South Korea’s Samsung union begins three-day strike


By Heekyong Yang

HWASEONG, South Korea (Reuters) – Samsung Electronics workers in South Korea began a three-day strike on Monday for better pay, with the union saying it would take further measures against the country’s largest conglomerate if its demands were not met.

The National Samsung Electronics Union (NSEU), whose approximately 30,000 members make up more than 24% of the company’s workforce in South Korea, also wants an extra day of vacation for unionized workers.

However, analysts do not expect the strike to have a major impact on production at the world’s largest memory chip maker, due to low participation and automated production.

The union last month carried out its first industrial action, coordinating annual leave to effectively stage a mass strike. Samsung has said the action had no impact on business activity.

The company declined to comment on Monday’s strike.

The union, which did not disclose last month’s participation, said 6,540 workers were striking this week, mainly at manufacturing sites and in product development.

On Monday, workers gathered en masse at Samsung’s headquarters in Hwaseong, south of Seoul.

Union president Son Woo-mok disputes media reports of low participation, telling Reuters that the young union, founded five years ago, does not have enough time to train its members.

“Trade union education for union members and workers has not been sufficient. But I don’t think this participation is low because our union is still young compared to other unions,” he said.

Lee Hyun-kuk, a prominent labor leader, said last week that another round of strikes could follow if the demands are not heard this time.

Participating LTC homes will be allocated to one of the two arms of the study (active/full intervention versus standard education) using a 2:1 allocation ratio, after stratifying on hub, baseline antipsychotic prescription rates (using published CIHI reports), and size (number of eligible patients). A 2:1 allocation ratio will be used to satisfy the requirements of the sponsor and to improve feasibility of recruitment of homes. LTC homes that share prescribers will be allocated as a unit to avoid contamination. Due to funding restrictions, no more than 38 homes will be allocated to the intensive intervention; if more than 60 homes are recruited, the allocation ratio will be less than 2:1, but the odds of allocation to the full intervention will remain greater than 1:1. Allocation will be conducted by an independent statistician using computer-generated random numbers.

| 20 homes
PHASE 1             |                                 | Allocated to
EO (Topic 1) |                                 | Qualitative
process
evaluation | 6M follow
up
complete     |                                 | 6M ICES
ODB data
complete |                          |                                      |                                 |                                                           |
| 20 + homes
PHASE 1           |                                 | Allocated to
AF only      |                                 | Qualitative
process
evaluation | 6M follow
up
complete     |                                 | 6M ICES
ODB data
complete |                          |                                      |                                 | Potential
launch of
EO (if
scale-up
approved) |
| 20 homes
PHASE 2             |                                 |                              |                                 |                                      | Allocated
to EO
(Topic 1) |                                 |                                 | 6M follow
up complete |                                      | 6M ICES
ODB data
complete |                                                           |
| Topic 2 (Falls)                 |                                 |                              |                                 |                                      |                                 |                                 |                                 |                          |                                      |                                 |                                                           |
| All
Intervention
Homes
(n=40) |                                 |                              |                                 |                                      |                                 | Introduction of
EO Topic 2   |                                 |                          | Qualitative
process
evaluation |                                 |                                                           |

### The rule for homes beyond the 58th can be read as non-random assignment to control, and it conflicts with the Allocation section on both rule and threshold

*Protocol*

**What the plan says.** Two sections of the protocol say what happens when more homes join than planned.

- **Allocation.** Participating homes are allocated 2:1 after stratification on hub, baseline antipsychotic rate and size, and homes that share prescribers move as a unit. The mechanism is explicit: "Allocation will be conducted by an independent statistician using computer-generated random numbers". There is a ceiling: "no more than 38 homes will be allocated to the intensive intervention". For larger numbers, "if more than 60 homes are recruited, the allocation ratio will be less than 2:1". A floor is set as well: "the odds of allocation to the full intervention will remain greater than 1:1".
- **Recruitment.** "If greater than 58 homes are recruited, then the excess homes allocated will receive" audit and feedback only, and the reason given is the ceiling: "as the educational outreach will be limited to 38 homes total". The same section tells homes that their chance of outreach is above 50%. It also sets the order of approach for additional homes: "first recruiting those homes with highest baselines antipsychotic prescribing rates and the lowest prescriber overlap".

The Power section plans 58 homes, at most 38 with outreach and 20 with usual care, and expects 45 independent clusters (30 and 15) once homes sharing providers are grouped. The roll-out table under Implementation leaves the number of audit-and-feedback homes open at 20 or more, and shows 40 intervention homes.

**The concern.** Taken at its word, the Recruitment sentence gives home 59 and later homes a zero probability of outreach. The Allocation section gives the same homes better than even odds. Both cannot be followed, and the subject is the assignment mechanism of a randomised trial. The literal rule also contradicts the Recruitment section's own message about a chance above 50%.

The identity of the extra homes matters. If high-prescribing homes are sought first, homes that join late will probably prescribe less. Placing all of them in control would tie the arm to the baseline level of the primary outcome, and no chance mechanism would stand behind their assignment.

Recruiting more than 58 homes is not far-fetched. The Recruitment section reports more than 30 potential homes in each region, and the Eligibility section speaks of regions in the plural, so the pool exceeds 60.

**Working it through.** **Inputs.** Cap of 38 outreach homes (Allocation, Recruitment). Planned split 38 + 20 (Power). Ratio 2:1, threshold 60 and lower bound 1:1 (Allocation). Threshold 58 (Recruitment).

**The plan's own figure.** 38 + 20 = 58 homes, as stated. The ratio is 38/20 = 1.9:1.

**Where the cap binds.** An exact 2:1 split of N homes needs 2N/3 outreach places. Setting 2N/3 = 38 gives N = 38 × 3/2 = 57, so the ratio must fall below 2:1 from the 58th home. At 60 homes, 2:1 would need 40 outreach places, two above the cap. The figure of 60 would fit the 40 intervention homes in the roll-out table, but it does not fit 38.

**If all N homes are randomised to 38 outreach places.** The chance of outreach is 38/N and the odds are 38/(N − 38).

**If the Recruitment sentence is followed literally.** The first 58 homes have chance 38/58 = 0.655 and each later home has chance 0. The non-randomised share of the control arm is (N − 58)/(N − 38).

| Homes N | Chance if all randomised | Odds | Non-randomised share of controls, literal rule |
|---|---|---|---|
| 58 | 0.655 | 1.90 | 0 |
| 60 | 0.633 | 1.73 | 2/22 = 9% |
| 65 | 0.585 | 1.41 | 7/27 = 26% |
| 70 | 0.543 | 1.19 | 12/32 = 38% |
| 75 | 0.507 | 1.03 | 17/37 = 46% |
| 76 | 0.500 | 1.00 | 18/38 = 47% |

Union officials say the company’s bonus system is unfair because it is calculated by subtracting the cost of capital from operating profits.

Samsung union membership has grown since the tech giant pledged in 2020 to no longer discourage the growth of organized labor.

Analysts say the growth points to a decline in employee loyalty and is an added problem for Samsung as it faces competition for chips for artificial intelligence (AI) applications.

On Friday, Samsung estimated a more than 15-fold increase in second-quarter operating profit as recovering semiconductor prices fueled by the AI ​​boom lifted earnings from a low base a year earlier. Still, the stock underperformed that of chip rival SK Hynix.

The stock rose 0.5% on Monday afternoon, after rising 1.72% earlier in the session to its highest level since January 2021. Last week, the stock rose 6.9% on higher-than-expected preliminary second-quarter earnings.

(Reporting by Heekyong Yang; additional reporting by Jihoon Lee; writing by Ju-min Park; editing by Jamie Freed and Christopher Cushing)

Leave a Comment

Your email address will not be published. Required fields are marked *

Scroll to Top